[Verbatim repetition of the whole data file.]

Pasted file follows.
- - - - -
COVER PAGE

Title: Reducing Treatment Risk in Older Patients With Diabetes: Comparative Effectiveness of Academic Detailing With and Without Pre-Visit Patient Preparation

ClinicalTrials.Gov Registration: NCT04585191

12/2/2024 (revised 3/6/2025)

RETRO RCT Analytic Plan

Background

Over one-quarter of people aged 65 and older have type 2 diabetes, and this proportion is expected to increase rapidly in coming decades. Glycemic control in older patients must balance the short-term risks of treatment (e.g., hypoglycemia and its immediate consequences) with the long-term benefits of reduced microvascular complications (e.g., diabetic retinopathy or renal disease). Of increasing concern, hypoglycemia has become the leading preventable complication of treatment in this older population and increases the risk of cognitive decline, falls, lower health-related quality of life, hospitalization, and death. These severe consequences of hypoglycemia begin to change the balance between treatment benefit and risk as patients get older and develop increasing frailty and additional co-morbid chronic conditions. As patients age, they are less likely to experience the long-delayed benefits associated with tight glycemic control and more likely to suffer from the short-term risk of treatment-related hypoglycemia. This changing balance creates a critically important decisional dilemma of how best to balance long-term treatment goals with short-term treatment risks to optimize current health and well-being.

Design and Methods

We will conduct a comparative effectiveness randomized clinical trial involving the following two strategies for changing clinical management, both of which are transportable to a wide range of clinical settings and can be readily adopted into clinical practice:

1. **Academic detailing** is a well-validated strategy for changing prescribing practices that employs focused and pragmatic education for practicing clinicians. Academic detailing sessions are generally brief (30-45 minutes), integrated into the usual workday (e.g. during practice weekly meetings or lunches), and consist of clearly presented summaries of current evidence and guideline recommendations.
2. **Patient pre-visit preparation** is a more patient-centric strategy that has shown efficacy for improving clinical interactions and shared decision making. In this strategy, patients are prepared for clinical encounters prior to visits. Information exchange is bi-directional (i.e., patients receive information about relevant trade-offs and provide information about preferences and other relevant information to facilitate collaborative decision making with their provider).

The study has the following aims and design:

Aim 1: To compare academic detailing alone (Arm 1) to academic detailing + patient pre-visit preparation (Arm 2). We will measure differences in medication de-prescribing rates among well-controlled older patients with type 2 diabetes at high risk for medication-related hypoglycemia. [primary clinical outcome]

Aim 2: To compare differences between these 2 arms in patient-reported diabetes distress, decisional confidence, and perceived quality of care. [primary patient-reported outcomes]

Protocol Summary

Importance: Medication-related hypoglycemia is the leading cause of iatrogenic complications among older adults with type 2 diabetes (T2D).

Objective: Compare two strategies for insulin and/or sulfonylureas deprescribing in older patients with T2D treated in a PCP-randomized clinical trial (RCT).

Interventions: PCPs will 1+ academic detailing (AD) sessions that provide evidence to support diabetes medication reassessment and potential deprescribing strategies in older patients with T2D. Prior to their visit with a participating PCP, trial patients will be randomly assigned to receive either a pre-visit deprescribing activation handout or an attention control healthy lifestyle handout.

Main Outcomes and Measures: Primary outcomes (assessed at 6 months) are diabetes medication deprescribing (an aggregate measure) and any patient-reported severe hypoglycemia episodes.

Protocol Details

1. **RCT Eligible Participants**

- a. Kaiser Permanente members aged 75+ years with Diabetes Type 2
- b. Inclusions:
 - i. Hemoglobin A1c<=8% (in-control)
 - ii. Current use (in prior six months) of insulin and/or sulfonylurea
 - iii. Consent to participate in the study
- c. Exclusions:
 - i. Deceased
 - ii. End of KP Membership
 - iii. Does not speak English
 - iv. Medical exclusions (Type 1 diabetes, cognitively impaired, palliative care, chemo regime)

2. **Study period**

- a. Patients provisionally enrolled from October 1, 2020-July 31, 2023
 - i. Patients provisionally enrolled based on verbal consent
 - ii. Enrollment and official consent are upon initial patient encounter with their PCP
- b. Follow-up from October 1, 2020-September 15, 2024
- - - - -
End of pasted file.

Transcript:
COVER PAGE

Title: Reducing Treatment Risk in Older Patients With Diabetes: Comparative Effectiveness of Academic Detailing With and Without Pre-Visit Patient Preparation

ClinicalTrials.Gov Registration: NCT04585191

12/2/2024 (revised 3/6/2025)

RETRO RCT Analytic Plan

Background

Over one-quarter of people aged 65 and older have type 2 diabetes, and this proportion is expected to increase rapidly in coming decades. Glycemic control in older patients must balance the short-term risks of treatment (e.g., hypoglycemia and its immediate consequences) with the long-term benefits of reduced microvascular complications (e.g., diabetic retinopathy or renal disease). Of increasing concern, hypoglycemia has become the leading preventable complication of treatment in this older population and increases the risk of cognitive decline, falls, lower health-related quality of life, hospitalization, and death. These severe consequences of hypoglycemia begin to change the balance between treatment benefit and risk as patients get older and develop increasing frailty and additional co-morbid chronic conditions. As patients age, they are less likely to experience the long-delayed benefits associated with tight glycemic control and more likely to suffer from the short-term risk of treatment-related hypoglycemia. This changing balance creates a critically important decisional dilemma of how best to balance long-term treatment goals with short-term treatment risks to optimize current health and well-being.

Design and Methods

We will conduct a comparative effectiveness randomized clinical trial involving the following two strategies for changing clinical management, both of which are transportable to a wide range of clinical settings and can be readily adopted into clinical practice:

1. **Academic detailing** is a well-validated strategy for changing prescribing practices that employs focused and pragmatic education for practicing clinicians. Academic detailing sessions are generally brief (30-45 minutes), integrated into the usual workday (e.g. during practice weekly meetings or lunches), and consist of clearly presented summaries of current evidence and guideline recommendations.
2. **Patient pre-visit preparation** is a more patient-centric strategy that has shown efficacy for improving clinical interactions and shared decision making. In this strategy, patients are prepared for clinical encounters prior to visits. Information exchange is bi-directional (i.e., patients receive information about relevant trade-offs and provide information about preferences and other relevant information to facilitate collaborative decision making with their provider).

The study has the following aims and design:

Aim 1: To compare academic detailing alone (Arm 1) to academic detailing + patient pre-visit preparation (Arm 2). We will measure differences in medication de-prescribing rates among well-controlled older patients with type 2 diabetes at high risk for medication-related hypoglycemia. [primary clinical outcome]

Aim 2: To compare differences between these 2 arms in patient-reported diabetes distress, decisional confidence, and perceived quality of care. [primary patient-reported outcomes]

Protocol Summary

Importance: Medication-related hypoglycemia is the leading cause of iatrogenic complications among older adults with type 2 diabetes (T2D).

Objective: Compare two strategies for insulin and/or sulfonylureas deprescribing in older patients with T2D treated in a PCP-randomized clinical trial (RCT).

Interventions: PCPs will 1+ academic detailing (AD) sessions that provide evidence to support diabetes medication reassessment and potential deprescribing strategies in older patients with T2D. Prior to their visit with a participating PCP, trial patients will be randomly assigned to receive either a pre-visit deprescribing activation handout or an attention control healthy lifestyle handout.

Main Outcomes and Measures: Primary outcomes (assessed at 6 months) are diabetes medication deprescribing (an aggregate measure) and any patient-reported severe hypoglycemia episodes.

Protocol Details

1. **RCT Eligible Participants**

- a. Kaiser Permanente members aged 75+ years with Diabetes Type 2
- b. Inclusions:
 - i. Hemoglobin A1c<=8% (in-control)
 - ii. Current use (in prior six months) of insulin and/or sulfonylurea
 - iii. Consent to participate in the study
- c. Exclusions:
 - i. Deceased
 - ii. End of KP Membership
 - iii. Does not speak English
 - iv. Medical exclusions (Type 1 diabetes, cognitively impaired, palliative care, chemo regime)

2. **Study period**

- a. Patients provisionally enrolled from October 1, 2020-July 31, 2023
 - i. Patients provisionally enrolled based on verbal consent
 - ii. Enrollment and official consent are upon initial patient encounter with their PCP
- b. Follow-up from October 1, 2020-September 15, 2024